Synthetic Unlimited presents a successfully modern ‘Othello’ |

Synthetic Unlimited presents a successfully modern ‘Othello’

Harold Bordenave portrays Othello (left) and Jimmy McCammon plays Iago in Synthetic Unlimited's "Othello" playing through this weekend at The Stonehouse in Nevada City.
Submitted by Camen Hodges |

For those reluctant to attend a Shakespeare play, Synthetic Unlimited’s current presentation of “Othello” should lessen their hesitation — the production is modern, accessible and well done. Two characters are even reworked as female rather than the usual male portrayal.

“Othello” explores the very contemporary issues of love, jealousy, racism, honesty and evil — apparently nothing has changed in human nature since Shakespeare wrote this play in approximately 1603, based on an Italian story published in 1565. The main characters are Othello, a Moorish general in the Venetian army; his new wife, Desdemona; his lieutenant, Cassio; his ensign, Iago; and Iago’s wife, Emilia. Iago is furious that Othello promoted Cassio rather than Iago to be Othello’s lieutenant and vows to cause hurt to Othello. Iago does this by cunningly creating in Othello a jealous belief that Desdemona and Cassio are having an affair. Because Iago slyly portrays himself as trustworthy, the naïve Othello believes the lies and orders Iago to kill Cassio while Othello himself kills Desdemona. Eventually, Iago’s deceit is revealed, and Othello realizes that Desdemona was virtuous, so Othello then kills himself. In great theatrical tragedies, as in great operatic tragedies, the stage is left quite bloody.

However, directors Jimmy McCammon and Grace Fae’s contemporary setting of “Othello,” employing cell phones and video conferencing for some communications and using guns and violence to settle perceived wrongs, underscores the modern nature of the play’s issues.

There is a minimum set. Instead, the stairs and walkways of the theater area in The Stonehouse are cleverly used to display the action with a large, elevated screen utilized for exhibiting the video images and voices of the aristocratic characters and, for fun, a newscaster. The spare set allows the drama to develop smoothly and briskly.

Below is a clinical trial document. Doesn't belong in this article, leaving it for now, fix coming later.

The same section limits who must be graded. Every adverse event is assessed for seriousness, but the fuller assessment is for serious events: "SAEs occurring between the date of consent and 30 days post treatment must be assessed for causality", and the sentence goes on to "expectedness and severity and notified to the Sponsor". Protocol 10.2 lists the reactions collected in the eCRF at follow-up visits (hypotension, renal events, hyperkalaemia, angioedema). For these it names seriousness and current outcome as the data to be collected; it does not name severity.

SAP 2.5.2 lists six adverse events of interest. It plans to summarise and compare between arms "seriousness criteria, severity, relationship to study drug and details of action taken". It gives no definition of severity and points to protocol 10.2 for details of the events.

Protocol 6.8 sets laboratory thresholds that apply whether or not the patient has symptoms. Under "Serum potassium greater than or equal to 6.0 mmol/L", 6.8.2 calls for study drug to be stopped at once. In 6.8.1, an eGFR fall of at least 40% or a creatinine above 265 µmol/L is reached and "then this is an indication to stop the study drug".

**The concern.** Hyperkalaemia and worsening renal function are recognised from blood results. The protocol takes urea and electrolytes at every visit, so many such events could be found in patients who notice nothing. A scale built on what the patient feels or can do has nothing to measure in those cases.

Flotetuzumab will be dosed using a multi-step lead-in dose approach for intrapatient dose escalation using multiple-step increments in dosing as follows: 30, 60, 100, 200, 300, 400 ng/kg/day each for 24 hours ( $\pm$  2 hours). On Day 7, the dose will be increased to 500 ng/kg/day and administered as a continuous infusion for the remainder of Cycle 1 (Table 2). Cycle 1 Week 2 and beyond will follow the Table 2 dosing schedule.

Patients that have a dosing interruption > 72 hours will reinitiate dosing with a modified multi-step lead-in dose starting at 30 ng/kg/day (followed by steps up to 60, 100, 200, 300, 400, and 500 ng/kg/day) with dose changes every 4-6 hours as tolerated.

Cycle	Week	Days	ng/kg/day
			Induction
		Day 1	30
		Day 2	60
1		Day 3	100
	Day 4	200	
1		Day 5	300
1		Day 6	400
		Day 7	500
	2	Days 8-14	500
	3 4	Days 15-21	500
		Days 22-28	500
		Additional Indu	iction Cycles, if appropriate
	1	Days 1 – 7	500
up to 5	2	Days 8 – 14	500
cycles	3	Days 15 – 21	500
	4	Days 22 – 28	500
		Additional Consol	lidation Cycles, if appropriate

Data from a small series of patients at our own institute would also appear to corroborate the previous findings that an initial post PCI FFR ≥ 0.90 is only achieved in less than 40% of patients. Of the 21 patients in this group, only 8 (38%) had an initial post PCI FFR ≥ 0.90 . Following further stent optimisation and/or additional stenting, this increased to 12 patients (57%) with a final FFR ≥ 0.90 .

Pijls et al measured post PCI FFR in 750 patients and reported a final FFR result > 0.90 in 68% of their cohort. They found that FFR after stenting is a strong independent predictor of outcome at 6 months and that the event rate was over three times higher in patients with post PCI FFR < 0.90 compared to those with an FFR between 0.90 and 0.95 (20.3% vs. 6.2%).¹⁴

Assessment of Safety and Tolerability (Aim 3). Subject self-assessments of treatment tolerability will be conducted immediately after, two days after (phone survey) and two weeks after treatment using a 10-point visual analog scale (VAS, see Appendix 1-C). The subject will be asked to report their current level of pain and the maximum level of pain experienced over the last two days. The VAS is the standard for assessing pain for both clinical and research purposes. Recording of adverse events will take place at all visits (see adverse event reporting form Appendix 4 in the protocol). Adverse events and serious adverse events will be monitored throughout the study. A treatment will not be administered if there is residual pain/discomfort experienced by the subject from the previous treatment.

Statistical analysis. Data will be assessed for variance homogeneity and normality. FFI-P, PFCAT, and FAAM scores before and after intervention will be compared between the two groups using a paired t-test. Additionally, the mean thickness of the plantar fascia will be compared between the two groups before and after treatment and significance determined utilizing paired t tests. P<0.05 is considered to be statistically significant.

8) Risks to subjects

The only scene that drags is when Othello is on stage alone, listening on his cell phone to a long, off-stage conversation between Iago and Cassio that Iago stages to convince Othello that Cassio has bedded Desdemona. It would have been more dynamic and visually interesting if the audience could see Iago and Cassio conversing with Othello eavesdropping.

Harold Bordenave portrays a convincingly angry Othello, encouraged in his rage by the deceitful Iago, alternately charming and menacing as performed by Jimmy McCammon. Leah Kaplan is wonderfully radiant and then believably devastated as the in-love Desdemona, wrongly accused of infidelity. Casey Burke’s Cassio is upright and honest, even when unreasonably stripped of his position as Othello’s lieutenant. And Ariana Rampy excellently demonstrates Emilia’s lyrical as well as justifiably outraged emotions.

The costumes and props, designed by McCammon and Fae, suitably convey the atmosphere of a modern militia. The music, composed by Craig Palmer and played by him on keyboards with Fae on guitar, nicely facilitates the ambiance, whether ominous or dramatic.

Once again, Synthetic Unlimited has successfully flexed its theatrical muscles and produced a worthy evening’s entertainment. Performances continue only Thursday (Oct. 24), Friday and Sunday at The Stonehouse in Nevada City.

Hindi Greenberg loves Shakespeare, ever since a brilliant English teacher in her senior year of high school spent a month creatively analyzing every nuance of “Macbeth.” Hindi was enthralled every day of that month.

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